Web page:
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Global confusion around fats

Recent reports published in the latest Annals of Nutrition and Metabolism suggest that many people are confused about the health consequences of fats consumed.

These reports include the recommendations of a group of 40 international experts from 25 countries who collaborated at an International Expert Meeting (IEM) earlier this year to help reduce the confusion and help consumers make healthier choices with respect to their fat intake. The recommendations included:

  • Improving the fat composition of the diet and thereby contributing significantly to reducing the population risk of cardiovascular disease by making simple dietary changes.
  • Providing people with important information on the nutrient content of food products on pack in a clear, usable, understandable way, including energy content per portion size and fat quality.
  • Using simple language when communicating with the public, eg, good/healthy fats and bad/unhealthy fats, and using consistent, scientific and coherent language when communicating with health experts.

Dr Sarah Jarvis was one of the UK representatives who attended the meeting. She comments: "The IEM was a very successful collaboration. Based on recent international scientific consensus we were able to agree on guidelines for an optimal fat quality of the diet and develop an approach to help disseminate this advice widely.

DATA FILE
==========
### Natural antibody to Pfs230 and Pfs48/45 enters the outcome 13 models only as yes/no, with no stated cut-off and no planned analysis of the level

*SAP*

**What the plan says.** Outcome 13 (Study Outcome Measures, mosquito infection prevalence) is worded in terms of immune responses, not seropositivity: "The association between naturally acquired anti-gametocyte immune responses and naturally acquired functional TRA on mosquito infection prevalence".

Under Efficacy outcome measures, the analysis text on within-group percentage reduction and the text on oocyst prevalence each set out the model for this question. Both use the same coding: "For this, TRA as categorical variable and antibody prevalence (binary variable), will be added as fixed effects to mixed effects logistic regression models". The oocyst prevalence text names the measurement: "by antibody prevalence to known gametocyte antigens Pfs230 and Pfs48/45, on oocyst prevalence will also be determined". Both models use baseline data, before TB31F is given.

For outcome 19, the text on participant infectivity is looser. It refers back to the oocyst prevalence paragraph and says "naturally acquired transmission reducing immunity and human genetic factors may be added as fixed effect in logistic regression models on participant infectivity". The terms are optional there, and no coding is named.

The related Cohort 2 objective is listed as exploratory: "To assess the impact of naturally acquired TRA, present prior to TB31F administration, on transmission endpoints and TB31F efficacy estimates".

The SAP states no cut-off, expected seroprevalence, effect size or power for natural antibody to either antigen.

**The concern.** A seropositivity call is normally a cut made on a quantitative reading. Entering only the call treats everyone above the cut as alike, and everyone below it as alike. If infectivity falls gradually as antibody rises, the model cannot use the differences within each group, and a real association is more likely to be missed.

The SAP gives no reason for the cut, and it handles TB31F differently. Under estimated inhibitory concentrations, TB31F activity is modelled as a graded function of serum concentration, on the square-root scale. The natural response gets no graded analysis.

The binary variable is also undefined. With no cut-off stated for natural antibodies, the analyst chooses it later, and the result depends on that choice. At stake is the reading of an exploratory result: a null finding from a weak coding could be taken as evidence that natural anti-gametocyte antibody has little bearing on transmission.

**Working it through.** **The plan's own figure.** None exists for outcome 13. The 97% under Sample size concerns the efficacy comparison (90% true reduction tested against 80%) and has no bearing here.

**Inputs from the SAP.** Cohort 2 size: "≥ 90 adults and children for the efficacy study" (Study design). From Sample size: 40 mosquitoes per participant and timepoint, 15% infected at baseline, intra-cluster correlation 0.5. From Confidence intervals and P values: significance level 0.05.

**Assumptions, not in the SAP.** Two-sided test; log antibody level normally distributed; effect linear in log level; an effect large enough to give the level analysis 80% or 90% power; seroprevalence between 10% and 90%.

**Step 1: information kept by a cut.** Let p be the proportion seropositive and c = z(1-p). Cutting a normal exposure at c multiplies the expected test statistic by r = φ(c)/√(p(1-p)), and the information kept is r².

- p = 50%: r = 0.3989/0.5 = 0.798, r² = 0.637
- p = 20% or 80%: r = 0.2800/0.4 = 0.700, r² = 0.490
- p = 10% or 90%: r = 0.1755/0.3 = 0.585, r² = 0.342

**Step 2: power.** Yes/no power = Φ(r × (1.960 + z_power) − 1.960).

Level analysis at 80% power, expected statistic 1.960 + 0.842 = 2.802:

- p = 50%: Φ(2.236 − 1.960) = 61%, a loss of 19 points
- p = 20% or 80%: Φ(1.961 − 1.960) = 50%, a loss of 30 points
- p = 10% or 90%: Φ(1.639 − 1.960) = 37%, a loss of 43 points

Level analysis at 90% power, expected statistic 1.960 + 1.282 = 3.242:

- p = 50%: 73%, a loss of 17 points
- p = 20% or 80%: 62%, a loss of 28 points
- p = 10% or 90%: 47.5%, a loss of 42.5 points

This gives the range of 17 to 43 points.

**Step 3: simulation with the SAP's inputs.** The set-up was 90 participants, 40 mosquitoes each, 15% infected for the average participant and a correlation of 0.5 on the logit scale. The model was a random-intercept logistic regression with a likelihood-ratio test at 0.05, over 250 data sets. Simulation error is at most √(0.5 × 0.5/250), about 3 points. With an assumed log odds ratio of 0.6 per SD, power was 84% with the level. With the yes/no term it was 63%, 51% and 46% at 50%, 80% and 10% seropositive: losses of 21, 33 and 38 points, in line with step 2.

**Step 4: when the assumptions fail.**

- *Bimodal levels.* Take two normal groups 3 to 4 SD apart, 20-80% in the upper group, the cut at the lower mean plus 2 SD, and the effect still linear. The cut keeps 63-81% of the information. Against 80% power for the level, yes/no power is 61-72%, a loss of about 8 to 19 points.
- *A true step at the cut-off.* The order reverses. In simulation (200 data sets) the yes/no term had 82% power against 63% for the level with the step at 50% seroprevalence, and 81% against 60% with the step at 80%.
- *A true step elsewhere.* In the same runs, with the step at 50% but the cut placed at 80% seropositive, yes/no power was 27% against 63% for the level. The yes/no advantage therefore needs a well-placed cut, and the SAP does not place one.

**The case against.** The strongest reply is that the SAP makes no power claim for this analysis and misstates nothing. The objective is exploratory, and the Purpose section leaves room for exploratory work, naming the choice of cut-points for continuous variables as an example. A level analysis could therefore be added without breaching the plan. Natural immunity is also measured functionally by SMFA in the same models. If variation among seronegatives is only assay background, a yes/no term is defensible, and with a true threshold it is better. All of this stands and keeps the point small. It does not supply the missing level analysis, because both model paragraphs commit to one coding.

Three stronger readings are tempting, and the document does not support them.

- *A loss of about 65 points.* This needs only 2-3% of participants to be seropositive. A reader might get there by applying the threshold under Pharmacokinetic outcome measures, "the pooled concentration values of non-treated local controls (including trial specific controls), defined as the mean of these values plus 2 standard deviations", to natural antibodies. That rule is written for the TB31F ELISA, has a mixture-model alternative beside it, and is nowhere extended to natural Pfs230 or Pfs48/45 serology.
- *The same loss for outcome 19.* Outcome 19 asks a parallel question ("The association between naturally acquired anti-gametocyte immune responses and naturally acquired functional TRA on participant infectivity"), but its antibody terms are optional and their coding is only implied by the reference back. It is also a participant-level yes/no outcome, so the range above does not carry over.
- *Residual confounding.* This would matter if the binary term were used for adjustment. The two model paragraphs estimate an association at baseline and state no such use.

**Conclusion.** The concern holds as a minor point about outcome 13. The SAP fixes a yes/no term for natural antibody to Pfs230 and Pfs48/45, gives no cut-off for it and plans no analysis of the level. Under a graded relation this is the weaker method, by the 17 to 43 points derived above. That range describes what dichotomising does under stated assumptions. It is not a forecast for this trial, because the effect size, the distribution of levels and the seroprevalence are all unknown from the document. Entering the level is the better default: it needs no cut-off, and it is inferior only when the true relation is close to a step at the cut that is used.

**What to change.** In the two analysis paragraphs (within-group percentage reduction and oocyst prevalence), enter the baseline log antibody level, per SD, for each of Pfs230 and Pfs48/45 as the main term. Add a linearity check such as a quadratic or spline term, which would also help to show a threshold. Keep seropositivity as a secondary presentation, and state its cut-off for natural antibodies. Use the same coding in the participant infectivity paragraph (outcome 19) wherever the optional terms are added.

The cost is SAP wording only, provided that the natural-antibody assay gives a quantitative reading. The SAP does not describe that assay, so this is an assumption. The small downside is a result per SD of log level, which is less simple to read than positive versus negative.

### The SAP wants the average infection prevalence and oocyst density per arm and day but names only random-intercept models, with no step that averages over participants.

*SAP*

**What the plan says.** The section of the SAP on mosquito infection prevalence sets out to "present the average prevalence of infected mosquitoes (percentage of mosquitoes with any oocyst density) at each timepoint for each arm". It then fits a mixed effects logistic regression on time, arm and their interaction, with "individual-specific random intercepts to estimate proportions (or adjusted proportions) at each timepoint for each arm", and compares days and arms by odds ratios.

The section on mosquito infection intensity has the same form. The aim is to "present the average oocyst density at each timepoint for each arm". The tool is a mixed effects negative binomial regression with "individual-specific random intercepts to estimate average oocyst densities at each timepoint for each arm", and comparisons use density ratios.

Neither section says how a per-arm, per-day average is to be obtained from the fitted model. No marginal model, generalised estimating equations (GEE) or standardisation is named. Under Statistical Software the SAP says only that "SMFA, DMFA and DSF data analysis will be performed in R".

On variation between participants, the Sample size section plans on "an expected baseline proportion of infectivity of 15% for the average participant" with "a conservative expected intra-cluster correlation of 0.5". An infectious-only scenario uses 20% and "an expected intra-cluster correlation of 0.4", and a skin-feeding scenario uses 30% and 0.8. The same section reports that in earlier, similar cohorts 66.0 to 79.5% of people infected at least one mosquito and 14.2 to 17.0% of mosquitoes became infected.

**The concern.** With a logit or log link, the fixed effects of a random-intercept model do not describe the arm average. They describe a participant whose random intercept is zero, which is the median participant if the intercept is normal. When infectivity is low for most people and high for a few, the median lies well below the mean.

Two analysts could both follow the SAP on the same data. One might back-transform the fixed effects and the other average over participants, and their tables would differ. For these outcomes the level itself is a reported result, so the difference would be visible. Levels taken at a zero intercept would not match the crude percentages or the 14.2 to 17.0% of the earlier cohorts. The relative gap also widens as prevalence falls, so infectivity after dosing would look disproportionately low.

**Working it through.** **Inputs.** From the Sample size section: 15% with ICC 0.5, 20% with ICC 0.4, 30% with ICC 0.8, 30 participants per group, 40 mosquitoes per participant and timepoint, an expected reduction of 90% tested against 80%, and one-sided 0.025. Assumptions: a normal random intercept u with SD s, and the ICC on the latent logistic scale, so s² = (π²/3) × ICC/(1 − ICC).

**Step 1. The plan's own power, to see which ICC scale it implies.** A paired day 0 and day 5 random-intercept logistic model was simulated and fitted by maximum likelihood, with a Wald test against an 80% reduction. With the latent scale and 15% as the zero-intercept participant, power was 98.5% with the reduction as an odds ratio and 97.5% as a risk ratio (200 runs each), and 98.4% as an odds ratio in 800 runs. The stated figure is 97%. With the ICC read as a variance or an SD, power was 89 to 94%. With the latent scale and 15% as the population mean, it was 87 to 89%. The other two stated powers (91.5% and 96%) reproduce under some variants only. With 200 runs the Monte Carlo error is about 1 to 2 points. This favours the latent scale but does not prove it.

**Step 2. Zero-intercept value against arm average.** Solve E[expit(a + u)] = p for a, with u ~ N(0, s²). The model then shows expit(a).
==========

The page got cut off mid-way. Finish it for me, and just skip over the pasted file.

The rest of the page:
"I feel confident that these recommendations will help create a better understanding in the UK of the need for essential fats in the diet and reducing the intake of bad fats."

Although, in the UK we are eating about the right amount of fat, we are eating the wrong type of fat. Saturated fatty acid intake in our diets is around 20% higher than official government recommendations (13% of food energy versus the recommended 11% of food energy).

Simple dietary changes can make a big difference. These changes include replacing full-fat dairy (eg, full-fat milk and cheese) and fatty meat products with lower fat or lean choices, and substituting fats/oils of animal origin, generally saturated fats (like lard and butter) with those of vegetable origin, rich in essential unsaturated fats (such as sunflower oil, rapeseed oil, soybean oil and products made of these oils like margarines). 

The international event was the first step of a global campaign to help consumers to make healthier choices about their fat intake and was followed by approximately 20 events worldwide where the messages of the IEM were disseminated.

Annals of Nutrition and Metabolism